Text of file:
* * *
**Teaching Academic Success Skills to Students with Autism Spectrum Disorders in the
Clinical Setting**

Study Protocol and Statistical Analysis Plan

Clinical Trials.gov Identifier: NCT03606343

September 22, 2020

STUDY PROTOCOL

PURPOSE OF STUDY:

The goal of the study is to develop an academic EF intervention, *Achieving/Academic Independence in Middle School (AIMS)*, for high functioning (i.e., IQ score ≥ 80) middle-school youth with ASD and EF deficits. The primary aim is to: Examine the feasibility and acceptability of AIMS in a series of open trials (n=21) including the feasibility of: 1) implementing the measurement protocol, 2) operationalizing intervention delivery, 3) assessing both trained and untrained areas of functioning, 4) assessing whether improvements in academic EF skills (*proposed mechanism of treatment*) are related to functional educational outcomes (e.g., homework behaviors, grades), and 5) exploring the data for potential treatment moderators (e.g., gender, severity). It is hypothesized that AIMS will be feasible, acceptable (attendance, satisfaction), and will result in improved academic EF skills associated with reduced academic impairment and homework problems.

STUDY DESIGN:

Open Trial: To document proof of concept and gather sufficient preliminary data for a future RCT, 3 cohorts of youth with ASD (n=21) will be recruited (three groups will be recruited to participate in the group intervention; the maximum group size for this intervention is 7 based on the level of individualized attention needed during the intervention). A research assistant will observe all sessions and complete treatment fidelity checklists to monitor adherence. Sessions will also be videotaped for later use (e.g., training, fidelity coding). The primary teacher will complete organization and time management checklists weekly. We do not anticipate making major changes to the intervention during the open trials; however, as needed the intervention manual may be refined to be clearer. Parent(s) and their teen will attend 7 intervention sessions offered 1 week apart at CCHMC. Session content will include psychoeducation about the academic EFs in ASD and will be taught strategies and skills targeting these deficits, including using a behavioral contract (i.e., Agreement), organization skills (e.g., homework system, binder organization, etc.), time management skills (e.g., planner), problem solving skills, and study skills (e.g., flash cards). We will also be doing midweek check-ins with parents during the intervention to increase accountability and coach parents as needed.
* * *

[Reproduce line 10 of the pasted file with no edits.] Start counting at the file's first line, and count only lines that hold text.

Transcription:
Open Trial: To document proof of concept and gather sufficient preliminary data for a future RCT, 3 cohorts of youth with ASD (n=21) will be recruited (three groups will be recruited to participate in the group intervention; the maximum group size for this intervention is 7 based on the level of individualized attention needed during the intervention). A research assistant will observe all sessions and complete treatment fidelity checklists to monitor adherence. Sessions will also be videotaped for later use (e.g., training, fidelity coding). The primary teacher will complete organization and time management checklists weekly. We do not anticipate making major changes to the intervention during the open trials; however, as needed the intervention manual may be refined to be clearer. Parent(s) and their teen will attend 7 intervention sessions offered 1 week apart at CCHMC. Session content will include psychoeducation about the academic EFs in ASD and will be taught strategies and skills targeting these deficits, including using a behavioral contract (i.e., Agreement), organization skills (e.g., homework system, binder organization, etc.), time management skills (e.g., planner), problem solving skills, and study skills (e.g., flash cards). We will also be doing midweek check-ins with parents during the intervention to increase accountability and coach parents as needed.